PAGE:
Scientific journal
European Journal of Natural History
ISSN 2073-4972

TRANSLATION OF MULTIPLE SENSES IN UNRESTRICTED TEXTS

Polat Ya. 1 Bacak S. 1 Zakirov A. 1
1 Ala-Too International University
This paper addresses the problem of how to identify the primary and secondary senses in translating the various senses. To discriminate senses, a translator should consider the characteristic of words that a single lexical item may have several meanings other than that which most readily comes to mind. These meanings are often called secondary meanings, or secondary senses. Our discussion will include how the the meaning is suggested by the word when it is used alone, when the word is said in isolation. It is the meaning learned early in life and is likely to have reference to a physical situation. Here we will describe how the same word may have a different meaning when used in context with other words. We will also discuss ambiguity caused by senses in translation.
This paper addresses the problem of how to identify the primary and secondary senses in translating the various senses. To discriminate senses, a translator should consider the characteristic of words that a single lexical item may have several meanings other than that which most readily comes to mind. These meanings are often called secondary meanings, or secondary senses. Our discussion will include how the the meaning is suggested by the word when it is used alone, when the word is said in isolation. It is the meaning learned early in life and is likely to have reference to a physical situation. Here we will describe how the same word may have a different meaning when used in context with other words. We will also discuss ambiguity caused by senses in translation.
primary sense
secondary sense
multiple senses
ambiguity
1. http://www.glossary.sil.org/term/secondary-sense.
2. Larson M.L. “Meaning Based Translation” University Press of America. New York, 2012. – 589 p.
3. Barnwell K. “An analysis of strategies used in translating the short story”. High Wycombe: Summer Institute of Linguistics. 1980.
4. Beekman J., Callow J. “Translating the Word of God”. Zondervan Pub. House, Jun 1, 1974 – Religion. – 399 p.
5. Eugene A.N. “Toward a Science of Translating” Leiden, E.J. Brill Netherlands, (1964) 331 p.
6. Quiroga-Clare C. “Language Ambiguity: A Curse and a Blessing” Translation Journal, Literary Translations. (2003) http://translationjournal.net/journal/23ambiguity.htm.
7. Shirazy S. “Bostan ve Gulistan” ?stanbul, Cagaloglu, 1984. 473 p.

Primary sense is the core, basic, literal meaning of a lexeme. A primary sense is generally the first meaning that comes to mind for most people when a lexeme is uttered alone. Usually it refers to an actual physical thing, an action, or a characteristic of a referent [1]. The primary sense is the meaning suggested by the word when it is used alone. It is the first meaning or usage which a word will suggest to most people when the word is said in isolation. It is the meaning learned early in life and is likely to have reference to a physical situation. But the same word may have a different meaning when used in context with other words.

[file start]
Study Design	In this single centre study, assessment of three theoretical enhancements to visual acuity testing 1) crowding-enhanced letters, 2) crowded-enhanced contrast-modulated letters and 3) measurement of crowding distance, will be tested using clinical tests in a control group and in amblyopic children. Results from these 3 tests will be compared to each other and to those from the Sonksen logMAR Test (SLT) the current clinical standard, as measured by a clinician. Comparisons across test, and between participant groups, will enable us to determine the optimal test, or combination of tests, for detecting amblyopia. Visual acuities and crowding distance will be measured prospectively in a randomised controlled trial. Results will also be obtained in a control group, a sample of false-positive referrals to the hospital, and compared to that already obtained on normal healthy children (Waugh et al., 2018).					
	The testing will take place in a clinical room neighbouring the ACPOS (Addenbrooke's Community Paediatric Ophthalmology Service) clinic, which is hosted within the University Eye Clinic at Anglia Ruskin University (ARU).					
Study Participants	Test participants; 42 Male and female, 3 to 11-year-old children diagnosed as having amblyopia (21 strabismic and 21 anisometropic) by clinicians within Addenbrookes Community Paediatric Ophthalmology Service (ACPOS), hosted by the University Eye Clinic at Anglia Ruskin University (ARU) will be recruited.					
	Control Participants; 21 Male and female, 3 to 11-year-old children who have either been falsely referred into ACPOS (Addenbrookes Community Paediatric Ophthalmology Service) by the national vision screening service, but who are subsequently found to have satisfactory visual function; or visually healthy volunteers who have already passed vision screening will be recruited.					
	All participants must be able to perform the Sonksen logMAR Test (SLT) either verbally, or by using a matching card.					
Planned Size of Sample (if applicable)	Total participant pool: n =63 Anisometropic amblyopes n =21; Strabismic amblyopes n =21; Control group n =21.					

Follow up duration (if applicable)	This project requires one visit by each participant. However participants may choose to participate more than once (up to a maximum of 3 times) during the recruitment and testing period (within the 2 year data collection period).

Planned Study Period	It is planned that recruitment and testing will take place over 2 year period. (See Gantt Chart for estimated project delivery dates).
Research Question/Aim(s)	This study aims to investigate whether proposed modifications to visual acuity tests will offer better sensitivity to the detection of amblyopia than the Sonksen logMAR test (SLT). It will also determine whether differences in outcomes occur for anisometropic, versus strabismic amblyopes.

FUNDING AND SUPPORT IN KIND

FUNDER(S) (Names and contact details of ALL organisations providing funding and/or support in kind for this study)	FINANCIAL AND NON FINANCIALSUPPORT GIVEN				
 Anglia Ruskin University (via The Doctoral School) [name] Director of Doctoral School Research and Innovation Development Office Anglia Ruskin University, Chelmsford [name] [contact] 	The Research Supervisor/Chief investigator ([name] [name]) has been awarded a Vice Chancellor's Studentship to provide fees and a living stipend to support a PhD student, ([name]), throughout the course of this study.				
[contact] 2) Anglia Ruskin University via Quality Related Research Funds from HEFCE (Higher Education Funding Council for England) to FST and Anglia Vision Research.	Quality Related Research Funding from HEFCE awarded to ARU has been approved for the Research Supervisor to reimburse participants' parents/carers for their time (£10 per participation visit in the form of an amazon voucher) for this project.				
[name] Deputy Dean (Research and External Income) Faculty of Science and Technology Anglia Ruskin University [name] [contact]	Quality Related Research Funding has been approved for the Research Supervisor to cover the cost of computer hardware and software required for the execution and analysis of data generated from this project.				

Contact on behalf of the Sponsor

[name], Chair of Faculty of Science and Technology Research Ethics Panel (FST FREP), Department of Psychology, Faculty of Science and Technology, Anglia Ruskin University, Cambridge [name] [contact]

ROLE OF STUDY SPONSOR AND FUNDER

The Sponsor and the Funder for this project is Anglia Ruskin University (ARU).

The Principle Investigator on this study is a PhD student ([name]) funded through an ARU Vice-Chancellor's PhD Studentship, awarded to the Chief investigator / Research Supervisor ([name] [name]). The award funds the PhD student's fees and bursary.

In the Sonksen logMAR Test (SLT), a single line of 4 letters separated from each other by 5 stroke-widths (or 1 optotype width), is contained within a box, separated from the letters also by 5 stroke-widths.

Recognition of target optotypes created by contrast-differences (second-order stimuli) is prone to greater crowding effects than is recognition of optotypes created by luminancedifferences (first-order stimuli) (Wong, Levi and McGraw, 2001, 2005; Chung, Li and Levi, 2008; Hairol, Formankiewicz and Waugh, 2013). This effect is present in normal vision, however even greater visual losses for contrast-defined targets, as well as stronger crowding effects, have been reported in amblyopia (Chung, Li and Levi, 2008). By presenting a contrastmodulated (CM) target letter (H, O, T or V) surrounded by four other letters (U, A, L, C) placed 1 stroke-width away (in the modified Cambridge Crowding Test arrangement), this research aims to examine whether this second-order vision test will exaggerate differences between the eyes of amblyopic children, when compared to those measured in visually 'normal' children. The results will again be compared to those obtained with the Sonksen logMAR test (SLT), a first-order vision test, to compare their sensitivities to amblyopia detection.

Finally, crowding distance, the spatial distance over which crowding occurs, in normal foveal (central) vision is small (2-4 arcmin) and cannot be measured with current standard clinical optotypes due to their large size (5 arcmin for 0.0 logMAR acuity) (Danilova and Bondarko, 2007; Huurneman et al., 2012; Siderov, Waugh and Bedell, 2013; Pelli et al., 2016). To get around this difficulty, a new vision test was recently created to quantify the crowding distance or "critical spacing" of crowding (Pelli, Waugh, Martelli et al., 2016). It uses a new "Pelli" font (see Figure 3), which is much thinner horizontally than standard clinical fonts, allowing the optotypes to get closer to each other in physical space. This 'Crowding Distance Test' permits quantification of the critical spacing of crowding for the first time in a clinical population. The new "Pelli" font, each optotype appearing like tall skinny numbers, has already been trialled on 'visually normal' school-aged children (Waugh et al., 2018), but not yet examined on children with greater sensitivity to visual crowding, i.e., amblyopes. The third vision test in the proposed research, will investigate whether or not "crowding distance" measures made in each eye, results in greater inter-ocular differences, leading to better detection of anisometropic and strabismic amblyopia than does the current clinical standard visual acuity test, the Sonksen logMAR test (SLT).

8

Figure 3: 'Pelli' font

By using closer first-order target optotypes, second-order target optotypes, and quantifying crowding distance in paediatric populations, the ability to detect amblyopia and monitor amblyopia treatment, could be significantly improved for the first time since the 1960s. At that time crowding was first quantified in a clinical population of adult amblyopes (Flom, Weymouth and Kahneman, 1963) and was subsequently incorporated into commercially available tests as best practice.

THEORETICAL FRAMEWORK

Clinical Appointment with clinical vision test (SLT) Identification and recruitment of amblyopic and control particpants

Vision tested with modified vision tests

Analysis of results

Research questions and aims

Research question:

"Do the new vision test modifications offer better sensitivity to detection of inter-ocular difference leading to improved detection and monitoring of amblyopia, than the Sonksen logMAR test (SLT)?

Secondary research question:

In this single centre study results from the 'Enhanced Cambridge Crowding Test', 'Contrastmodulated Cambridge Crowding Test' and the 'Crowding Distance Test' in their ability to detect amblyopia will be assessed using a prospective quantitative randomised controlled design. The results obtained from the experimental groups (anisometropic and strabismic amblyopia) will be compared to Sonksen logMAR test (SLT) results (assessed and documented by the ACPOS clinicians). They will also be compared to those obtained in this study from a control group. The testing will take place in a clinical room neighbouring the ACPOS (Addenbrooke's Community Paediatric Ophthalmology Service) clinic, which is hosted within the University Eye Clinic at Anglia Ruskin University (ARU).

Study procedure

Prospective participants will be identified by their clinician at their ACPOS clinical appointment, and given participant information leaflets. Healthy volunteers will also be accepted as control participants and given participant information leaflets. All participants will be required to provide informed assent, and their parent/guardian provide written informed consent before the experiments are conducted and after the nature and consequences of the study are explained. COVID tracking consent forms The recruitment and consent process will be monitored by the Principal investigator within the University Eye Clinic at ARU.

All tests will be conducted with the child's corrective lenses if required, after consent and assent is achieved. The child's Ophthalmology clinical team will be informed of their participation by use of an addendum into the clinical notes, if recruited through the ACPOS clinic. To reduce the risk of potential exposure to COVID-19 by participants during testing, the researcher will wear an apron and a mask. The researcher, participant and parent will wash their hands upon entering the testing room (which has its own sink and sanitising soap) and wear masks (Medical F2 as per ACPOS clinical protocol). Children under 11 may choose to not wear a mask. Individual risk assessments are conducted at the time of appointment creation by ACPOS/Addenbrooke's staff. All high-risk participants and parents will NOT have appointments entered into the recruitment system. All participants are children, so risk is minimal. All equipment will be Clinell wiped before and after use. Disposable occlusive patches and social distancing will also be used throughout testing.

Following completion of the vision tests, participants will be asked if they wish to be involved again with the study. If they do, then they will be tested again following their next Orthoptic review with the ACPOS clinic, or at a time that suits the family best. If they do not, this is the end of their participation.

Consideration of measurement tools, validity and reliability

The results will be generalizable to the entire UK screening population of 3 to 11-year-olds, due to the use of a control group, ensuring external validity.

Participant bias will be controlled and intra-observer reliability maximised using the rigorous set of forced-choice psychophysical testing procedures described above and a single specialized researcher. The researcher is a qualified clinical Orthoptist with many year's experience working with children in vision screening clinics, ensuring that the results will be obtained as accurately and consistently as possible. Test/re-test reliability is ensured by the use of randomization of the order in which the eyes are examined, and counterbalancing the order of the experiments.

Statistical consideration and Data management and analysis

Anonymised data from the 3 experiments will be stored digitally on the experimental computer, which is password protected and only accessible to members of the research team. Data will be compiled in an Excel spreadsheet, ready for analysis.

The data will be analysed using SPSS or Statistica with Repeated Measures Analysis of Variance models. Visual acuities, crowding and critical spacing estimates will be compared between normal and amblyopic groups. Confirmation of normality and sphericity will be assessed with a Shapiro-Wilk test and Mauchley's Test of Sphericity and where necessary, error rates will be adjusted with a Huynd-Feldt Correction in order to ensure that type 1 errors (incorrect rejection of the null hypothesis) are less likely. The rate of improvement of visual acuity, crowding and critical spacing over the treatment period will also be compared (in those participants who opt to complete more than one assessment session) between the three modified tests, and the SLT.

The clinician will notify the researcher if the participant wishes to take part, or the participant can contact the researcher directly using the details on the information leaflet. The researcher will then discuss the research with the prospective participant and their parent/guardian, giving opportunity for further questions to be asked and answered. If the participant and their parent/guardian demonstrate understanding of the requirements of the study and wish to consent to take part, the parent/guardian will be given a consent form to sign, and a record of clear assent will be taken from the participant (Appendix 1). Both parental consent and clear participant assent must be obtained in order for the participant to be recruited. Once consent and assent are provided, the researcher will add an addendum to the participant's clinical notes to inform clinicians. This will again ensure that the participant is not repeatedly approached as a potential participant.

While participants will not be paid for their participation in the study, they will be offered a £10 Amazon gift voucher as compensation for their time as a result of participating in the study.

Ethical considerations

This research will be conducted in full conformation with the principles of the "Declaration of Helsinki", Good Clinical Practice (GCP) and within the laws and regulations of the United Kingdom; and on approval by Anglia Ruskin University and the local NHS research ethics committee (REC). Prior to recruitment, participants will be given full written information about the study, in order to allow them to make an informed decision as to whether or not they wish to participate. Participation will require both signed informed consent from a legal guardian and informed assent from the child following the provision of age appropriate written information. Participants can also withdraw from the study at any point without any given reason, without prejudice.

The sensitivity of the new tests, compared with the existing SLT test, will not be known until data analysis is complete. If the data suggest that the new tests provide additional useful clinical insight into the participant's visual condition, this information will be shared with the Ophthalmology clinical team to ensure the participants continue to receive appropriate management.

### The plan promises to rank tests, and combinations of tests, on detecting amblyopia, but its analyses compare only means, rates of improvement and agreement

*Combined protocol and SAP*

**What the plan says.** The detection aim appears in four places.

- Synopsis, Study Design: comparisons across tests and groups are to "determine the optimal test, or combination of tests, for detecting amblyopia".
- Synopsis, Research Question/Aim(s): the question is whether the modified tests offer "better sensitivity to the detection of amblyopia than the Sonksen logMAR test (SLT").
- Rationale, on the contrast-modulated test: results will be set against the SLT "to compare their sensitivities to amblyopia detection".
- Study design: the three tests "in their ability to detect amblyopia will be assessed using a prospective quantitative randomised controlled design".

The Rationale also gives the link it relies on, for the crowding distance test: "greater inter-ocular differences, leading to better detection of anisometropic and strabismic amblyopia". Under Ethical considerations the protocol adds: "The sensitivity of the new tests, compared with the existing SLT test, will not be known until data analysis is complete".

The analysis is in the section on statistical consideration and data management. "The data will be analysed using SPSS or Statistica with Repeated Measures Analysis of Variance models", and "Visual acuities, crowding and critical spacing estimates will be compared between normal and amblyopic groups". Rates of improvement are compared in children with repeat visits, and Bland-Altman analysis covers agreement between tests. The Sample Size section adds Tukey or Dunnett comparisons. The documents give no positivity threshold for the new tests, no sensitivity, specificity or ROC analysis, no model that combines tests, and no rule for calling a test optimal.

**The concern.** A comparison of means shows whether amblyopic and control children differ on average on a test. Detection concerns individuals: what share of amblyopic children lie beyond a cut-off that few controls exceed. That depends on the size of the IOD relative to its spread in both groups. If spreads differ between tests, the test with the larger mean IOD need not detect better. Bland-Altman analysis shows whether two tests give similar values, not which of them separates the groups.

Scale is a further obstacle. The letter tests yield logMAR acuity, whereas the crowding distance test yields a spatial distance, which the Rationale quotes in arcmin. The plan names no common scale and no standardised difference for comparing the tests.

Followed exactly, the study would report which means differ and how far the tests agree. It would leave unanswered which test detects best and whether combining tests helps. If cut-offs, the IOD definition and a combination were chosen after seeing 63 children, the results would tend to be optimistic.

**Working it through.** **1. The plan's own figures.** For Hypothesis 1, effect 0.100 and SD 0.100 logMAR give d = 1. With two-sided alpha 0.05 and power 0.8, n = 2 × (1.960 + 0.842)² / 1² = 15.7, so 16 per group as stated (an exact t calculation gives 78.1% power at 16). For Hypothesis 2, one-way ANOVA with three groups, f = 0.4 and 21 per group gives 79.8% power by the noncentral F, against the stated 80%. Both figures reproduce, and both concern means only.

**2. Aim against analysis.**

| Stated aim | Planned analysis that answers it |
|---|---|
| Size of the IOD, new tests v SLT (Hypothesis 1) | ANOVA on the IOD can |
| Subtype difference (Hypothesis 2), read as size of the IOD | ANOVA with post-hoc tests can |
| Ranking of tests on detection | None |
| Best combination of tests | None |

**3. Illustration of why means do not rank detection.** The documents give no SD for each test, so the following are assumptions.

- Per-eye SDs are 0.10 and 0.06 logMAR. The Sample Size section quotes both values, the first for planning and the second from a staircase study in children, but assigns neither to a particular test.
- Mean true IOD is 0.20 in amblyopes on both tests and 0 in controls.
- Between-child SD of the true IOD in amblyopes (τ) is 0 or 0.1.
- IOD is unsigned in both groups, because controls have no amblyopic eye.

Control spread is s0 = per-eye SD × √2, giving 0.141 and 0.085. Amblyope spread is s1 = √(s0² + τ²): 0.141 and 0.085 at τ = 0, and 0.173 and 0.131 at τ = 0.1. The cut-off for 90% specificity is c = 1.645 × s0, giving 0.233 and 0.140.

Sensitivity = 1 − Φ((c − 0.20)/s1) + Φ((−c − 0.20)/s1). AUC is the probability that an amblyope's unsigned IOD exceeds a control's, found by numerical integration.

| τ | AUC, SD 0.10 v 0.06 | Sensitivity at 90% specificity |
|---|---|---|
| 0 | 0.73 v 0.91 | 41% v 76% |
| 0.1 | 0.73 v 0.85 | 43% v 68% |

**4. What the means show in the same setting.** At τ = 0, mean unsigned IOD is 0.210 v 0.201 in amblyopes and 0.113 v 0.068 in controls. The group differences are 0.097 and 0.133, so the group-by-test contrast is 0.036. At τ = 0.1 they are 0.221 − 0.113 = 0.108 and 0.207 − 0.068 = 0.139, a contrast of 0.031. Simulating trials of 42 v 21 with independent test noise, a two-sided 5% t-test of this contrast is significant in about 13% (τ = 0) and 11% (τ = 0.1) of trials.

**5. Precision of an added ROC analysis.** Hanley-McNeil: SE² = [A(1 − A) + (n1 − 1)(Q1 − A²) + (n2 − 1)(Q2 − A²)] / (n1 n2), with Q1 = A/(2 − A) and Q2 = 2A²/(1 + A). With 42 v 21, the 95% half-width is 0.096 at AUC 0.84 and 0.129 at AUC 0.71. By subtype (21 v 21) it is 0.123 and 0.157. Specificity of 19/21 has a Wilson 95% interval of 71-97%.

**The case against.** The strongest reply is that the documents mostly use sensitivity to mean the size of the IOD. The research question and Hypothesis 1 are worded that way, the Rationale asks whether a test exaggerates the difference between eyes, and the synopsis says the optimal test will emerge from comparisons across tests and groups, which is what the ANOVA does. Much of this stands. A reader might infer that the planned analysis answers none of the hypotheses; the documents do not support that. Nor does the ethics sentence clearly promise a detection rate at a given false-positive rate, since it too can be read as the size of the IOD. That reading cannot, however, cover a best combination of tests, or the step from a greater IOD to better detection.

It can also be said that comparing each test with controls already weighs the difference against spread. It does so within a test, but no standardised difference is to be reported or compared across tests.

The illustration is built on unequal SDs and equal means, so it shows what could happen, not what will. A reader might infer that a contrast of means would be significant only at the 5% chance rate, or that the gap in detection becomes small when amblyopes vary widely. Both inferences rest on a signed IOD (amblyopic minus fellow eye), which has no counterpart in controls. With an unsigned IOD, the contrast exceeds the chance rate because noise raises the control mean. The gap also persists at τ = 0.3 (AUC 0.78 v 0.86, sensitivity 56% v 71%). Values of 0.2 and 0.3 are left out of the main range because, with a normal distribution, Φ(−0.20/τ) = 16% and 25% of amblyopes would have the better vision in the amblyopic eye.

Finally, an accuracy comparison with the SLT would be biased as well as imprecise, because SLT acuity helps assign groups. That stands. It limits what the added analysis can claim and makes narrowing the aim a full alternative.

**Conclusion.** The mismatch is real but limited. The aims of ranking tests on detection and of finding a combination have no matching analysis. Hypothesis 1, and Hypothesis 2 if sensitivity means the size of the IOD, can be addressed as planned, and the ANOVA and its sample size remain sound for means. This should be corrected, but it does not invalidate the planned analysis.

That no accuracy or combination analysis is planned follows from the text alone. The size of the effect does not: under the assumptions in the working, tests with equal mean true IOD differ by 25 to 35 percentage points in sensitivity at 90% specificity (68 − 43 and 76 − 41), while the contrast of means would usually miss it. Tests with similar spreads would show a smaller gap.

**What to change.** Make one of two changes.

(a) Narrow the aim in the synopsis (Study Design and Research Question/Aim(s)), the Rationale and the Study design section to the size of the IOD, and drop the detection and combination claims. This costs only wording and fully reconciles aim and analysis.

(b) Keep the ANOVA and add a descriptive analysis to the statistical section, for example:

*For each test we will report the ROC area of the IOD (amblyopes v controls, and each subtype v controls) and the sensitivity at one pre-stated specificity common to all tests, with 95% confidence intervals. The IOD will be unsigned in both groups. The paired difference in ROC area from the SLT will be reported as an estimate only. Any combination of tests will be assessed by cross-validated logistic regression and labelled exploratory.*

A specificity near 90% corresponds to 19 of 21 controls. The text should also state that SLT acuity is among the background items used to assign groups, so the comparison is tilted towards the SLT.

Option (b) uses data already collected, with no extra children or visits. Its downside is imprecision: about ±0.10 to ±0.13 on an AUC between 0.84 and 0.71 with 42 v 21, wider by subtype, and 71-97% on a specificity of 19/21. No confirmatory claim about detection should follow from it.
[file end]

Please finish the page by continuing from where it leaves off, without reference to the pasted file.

A secondary sense is a meaning that is more abstract than a primary sense of a lexeme but still shares some of its semantic components. Because it has a different range of reference, its usage contexts and collocates are different from those of a primary sense. For example the word ‘oksamak’ in Turkish has a primary sense meaning ‘to caress, to fondle.’ As in the example “adam cocugun basini oksadi”, “The man caressed the child’s head”. However, oksamak can also mean; ‘to resemble to someone’ as a secondary meaning. “Fatma teyzesine oksuyor”, means “Fatma looks like her aunt”.

The “unpacking” of the concepts or meaning components contained in a word all deal with the fact that the same meaning may occur as part of the meaning of various words [2, 112]. In order to define the problem more clearly we can look at the ways of unpacking the word:

(a) By looking at Lexical items from the point of view of the meaning components of which a given word is composed.

(b) By contrasting one lexical item with another in a system.

(c) Pairs of words which have some meaning in common may be contrasted; whole semantic sets may be contrasted.

(d) Taxonomic studies, componential analyses, the study of antonyms and synonyms.

These ways given above are all about one sense of a given word, the primary meaning. However, most words have more than one sense.

For example the word run in isolation will mean something like move rapidly by moving the legs rapidly. But if the same word is used in the context of river as in the river runs, run has nothing to do with legs or rapidity, although the idea of motion is still there. Run in the context of river means to flow. Secondary senses are dependent on the context in which a word is used [2, 112].

Methodolgy

I collected the data and analyzed them descriptively by using both qualitative and quantitative methods. The analysis of this study took several steps. The data were numbered into a comparative chart, classified into a specific comparative chart to be the related data to the research subject, then the data were analyzed according to the theory used in this study.

Secondary meaning or secondary sense

A speaker of Turkish (Turkey) will tell you that “yemek” means to eat. This is the primary meaning. But a speaker of Turkish will also use this same word in phrases as shown below [3, 32]: